Used BMW X3 (Mk2, 2010-2017) review - How practical is it?

Interior space and equipment levels are overall very good, though the extensive options list means used X3 Mk2 specs can vary considerably

The BMW X3 Mk2 is a worthwhile choice if you’re after a practical premium used SUV. There are good amounts of interior space, and versatility is improved further still by the car’s decent standard equipment levels and impressive boot capacity. Equipment levels across used examples can differ quite a bit between cars, though, as the BMW X3 Mk2 was available from new with a vast array of optional extras and equipment packages.

Dimensions and cabin design 

The BMW X3 Mk2 measured in at 4,657mm long, 2,089mm wide and 1,678mm tall, which meant it was on par with many of its chief competitors at the time. It also took about roughly the same amount of space on the road as a BMW 3 Series saloon, though the X3 is noticeably taller due to factors like its higher ride height.

Aided by the car’s fairly boxy shape, the BMW X3 Mk2 fares pretty well in the practicality stakes. There’s lots of head room on offer all around, and the assortment of cubby spots like the large door bins and decent-sized glovebox give you a number of options when storing personal items. Getting in and out is made more straightforward by the large and wide-opening doors, too.

If there’s a fly in the X3 Mk2’s practicality ointment, it regards the rear seat leg room. While there’s plenty of it on offer for passengers in the two outer seats, the broad transmission tunnel that runs down the middle of the car means the person in the central rear seat won’t have as much space as the people on their flanks.

Unlike some other cars in this class, the BMW X3 Mk2 was only available as a five-seater car. As a result, if you need a bit more seating flexibility, you may be better off with something like a Land Rover Discovery Sport, or a more mainstream option such as a Skoda Kodiaq or Kia Sorento.

Boot space

Like the main cabin, the boot is also pretty big on the BMW X3 Mk2. The 550-litres capacity is impressively large by class standards, and means the BMW has a bigger load area than many contemporary rivals such as the Audi Q5 and Porsche Macan. Folding down the rear seats increases the load area to 1,600 litres, which while not a class-leading figure (a Land Rover Discovery Sport has up to 1,698 litres on offer), is still plenty. Do bear in mind the 40:20:40 split-folding rear seat arrangement was only ever available as an optional extra on the BMW X3 Mk2, so keep an eye on the specs of the car you’re looking at if you really need this feature.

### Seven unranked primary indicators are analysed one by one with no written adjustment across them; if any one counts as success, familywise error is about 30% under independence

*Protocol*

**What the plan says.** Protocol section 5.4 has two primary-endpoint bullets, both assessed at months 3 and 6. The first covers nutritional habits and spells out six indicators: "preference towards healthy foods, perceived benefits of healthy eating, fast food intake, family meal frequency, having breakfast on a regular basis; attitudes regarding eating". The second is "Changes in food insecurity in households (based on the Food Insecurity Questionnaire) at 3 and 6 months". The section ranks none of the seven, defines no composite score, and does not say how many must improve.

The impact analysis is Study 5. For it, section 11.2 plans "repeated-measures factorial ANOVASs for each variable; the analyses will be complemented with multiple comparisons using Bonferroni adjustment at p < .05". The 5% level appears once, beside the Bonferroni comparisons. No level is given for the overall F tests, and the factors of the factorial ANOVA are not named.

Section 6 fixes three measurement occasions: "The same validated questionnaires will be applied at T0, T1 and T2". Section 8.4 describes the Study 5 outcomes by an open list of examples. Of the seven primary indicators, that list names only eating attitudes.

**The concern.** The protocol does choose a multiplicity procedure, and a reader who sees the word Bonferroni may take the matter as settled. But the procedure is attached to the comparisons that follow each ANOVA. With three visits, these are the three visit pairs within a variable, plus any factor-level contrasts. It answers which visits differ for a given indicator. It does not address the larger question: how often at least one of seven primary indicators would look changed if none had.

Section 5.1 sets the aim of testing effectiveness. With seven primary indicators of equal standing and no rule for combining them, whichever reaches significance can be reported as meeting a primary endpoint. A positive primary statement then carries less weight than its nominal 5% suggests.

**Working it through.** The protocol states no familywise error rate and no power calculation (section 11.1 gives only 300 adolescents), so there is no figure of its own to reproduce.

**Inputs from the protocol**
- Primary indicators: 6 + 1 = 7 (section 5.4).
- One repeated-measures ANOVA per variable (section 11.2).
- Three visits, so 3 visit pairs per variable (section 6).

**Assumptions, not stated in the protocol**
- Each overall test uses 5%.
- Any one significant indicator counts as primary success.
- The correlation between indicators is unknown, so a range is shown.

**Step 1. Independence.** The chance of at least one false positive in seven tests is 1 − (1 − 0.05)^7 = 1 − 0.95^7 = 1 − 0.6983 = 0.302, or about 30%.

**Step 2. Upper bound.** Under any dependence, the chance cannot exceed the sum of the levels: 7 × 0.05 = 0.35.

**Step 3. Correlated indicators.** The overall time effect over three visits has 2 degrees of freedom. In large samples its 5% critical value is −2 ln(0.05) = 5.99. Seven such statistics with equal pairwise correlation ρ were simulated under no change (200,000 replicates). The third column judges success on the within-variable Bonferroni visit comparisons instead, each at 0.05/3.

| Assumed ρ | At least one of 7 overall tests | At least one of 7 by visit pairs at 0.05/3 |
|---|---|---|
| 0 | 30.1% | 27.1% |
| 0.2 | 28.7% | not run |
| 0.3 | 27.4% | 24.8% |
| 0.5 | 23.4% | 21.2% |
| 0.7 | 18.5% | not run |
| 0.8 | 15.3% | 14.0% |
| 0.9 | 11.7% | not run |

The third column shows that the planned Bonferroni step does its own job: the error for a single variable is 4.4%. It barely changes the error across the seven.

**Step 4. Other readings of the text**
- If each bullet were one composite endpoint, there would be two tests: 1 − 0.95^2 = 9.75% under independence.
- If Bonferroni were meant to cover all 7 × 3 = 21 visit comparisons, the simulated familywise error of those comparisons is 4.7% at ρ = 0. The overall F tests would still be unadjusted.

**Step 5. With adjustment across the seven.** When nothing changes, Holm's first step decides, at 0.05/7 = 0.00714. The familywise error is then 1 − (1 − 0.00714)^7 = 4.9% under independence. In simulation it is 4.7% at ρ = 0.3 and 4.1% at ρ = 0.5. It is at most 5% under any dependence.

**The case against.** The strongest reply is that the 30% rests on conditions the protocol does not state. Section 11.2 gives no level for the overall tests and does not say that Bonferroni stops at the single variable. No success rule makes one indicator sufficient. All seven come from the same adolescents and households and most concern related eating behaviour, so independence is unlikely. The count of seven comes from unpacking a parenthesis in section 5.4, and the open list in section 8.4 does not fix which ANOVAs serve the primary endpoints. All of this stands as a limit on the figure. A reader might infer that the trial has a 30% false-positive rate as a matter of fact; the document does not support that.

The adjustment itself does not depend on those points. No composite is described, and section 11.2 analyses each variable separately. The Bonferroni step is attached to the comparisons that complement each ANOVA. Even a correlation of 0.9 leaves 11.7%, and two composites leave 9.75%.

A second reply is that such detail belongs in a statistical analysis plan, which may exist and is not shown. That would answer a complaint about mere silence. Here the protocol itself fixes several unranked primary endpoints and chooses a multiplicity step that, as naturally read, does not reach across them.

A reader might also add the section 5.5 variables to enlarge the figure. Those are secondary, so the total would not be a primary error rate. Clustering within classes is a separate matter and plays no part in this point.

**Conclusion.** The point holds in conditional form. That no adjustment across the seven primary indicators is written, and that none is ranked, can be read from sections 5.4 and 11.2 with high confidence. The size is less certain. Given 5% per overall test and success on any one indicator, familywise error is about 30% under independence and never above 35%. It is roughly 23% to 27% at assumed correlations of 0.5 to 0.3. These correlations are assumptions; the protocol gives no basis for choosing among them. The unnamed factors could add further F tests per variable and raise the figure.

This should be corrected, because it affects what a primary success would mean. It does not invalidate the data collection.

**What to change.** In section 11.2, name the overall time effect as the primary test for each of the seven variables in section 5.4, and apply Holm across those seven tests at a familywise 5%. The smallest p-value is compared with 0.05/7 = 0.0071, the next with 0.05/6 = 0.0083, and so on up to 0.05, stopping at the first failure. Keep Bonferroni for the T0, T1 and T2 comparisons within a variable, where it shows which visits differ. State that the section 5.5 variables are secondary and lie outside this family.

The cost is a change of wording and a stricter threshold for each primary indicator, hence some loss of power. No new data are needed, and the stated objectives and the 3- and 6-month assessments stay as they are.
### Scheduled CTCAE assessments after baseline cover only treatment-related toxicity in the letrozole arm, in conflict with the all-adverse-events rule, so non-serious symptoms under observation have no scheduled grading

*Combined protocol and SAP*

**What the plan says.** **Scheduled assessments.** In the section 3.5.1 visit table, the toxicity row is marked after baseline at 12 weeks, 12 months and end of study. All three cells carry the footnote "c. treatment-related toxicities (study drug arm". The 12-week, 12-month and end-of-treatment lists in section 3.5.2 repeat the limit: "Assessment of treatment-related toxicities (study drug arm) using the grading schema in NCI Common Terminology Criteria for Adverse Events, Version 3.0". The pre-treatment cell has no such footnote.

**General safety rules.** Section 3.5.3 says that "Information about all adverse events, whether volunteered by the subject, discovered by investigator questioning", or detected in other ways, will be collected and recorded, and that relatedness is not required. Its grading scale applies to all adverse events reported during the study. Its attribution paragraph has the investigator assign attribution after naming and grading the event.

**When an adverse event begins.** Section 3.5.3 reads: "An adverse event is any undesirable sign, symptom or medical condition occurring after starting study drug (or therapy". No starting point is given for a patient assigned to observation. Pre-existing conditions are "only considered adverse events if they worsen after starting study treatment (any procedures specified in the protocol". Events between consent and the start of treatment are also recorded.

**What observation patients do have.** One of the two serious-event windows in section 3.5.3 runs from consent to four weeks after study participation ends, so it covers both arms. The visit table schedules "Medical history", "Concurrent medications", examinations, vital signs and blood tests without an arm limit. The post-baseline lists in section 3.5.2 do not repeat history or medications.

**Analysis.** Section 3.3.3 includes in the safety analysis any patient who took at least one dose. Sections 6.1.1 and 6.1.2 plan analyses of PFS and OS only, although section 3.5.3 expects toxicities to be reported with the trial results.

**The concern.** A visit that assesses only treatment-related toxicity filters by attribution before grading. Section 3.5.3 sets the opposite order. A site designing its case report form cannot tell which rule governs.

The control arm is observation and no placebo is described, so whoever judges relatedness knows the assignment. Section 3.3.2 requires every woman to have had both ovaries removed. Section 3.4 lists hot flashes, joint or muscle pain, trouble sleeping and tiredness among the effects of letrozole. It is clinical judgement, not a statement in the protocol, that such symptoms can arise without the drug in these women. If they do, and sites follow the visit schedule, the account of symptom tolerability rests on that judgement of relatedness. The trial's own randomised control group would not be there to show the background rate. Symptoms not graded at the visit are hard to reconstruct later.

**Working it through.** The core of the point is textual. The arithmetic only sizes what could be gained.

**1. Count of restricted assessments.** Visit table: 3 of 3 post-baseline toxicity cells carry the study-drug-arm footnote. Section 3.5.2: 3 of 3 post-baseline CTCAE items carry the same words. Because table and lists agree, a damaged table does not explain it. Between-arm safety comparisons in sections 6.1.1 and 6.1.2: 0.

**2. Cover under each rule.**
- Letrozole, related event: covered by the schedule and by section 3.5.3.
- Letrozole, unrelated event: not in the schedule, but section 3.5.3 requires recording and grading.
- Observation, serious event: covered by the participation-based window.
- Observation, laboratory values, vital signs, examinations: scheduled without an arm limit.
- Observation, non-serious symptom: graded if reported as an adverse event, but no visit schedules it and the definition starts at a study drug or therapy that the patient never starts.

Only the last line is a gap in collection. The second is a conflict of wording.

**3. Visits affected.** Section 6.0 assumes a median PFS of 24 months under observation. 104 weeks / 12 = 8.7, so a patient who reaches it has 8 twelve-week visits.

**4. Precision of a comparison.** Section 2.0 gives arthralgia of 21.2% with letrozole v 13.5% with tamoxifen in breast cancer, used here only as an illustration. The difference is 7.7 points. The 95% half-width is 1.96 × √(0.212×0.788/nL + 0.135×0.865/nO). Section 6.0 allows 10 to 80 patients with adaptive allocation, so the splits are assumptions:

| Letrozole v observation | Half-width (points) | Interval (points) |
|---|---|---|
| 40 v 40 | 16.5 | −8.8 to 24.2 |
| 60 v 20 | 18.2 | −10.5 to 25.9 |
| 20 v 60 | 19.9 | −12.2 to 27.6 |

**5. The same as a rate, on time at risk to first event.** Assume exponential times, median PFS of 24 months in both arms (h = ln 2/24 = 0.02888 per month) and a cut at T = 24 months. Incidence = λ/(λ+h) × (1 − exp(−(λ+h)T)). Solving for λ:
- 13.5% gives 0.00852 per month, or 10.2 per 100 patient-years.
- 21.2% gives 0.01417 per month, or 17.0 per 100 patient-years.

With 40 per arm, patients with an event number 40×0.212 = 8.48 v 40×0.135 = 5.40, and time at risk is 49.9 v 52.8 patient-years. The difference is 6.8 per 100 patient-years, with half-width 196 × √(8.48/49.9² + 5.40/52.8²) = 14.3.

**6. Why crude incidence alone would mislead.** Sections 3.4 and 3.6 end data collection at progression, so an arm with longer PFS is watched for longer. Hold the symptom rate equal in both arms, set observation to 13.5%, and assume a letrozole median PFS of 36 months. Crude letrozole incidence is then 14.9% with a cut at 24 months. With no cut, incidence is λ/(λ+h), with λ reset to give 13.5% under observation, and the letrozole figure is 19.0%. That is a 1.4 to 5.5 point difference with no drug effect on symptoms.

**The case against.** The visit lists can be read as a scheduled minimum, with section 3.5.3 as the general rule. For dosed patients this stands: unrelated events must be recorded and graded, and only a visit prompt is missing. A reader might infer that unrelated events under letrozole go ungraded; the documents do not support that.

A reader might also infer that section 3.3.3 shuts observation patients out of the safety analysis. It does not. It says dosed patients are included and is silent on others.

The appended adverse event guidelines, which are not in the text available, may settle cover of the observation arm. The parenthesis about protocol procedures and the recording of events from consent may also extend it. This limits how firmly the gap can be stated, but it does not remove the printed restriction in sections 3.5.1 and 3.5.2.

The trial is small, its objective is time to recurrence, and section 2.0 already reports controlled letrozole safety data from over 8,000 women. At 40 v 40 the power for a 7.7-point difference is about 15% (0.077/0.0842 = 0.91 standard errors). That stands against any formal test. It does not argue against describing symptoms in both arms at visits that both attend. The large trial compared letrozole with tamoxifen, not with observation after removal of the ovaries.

Equipment and technology

Like many BMWs of the time, a huge amount of equipment was available on the X3 Mk2 as optional extras, though that didn’t mean the standard car was devoid of kit. All models came with a 6.5-inch infotainment display, cruise control, dual-zone climate control and Bluetooth connectivity. The 2014 facelift added heated front seats and an automatic tailgate to the spec sheet, and from 2015 onwards built-in sat nav was a standard feature on the X3 Mk2 range. 

Equipment levels remained consistent across all of the trim levels, with most of the changes on higher grades being cosmetic touches. For instance, the xLine trim level primarily had a sporty steering wheel design and larger 18-inch wheels over the 17-inch items on the entry-level SE grade. Range-topping M Sport models threw into the mix extra bolstering on the front seats, a new ‘Sport+’ driving mode, a more aggressive bodykit and larger-still 19-inch wheels.

The kit list can be expanded even further, depending on what options were specified when the car was new. If you’re not the best at parking in tighter spots, it may be worth looking for a car that was fitted with the optional surround-view parking camera setup, and other handy optional features include the 40:20:40 split-folding rear seats, the head-up display unit and the adaptive damper system that can help add a bit of compliance to the car’s firmer ride.


The BMW X3 Mk2 had good safety credentials, according to the Euro NCAP assessment body that tested the car in 2011. It awarded the BMW the full five-star rating overall, and the X3 Mk2 performed very well in the adult occupant (88%), child occupant (83%) and safety technology (71%) categories. The blot on the X3’s safety record was for pedestrian protection, where it was awarded a middling 53%.

All BMW X3 Mk2s come as standard with a decent selection of safety features, such as a complement of six airbags, stability control, tyre-pressure monitoring, front and rear parking sensors and windscreen wipers that can automatically activate when it starts raining. A huge array of optional safety features was also offered on the BMW X3 Mk2 when it was new, and included a head-up display unit, adaptive cruise control, blind spot monitoring and a speed-limit-warning system, to name but a few gadgets and gizmos.

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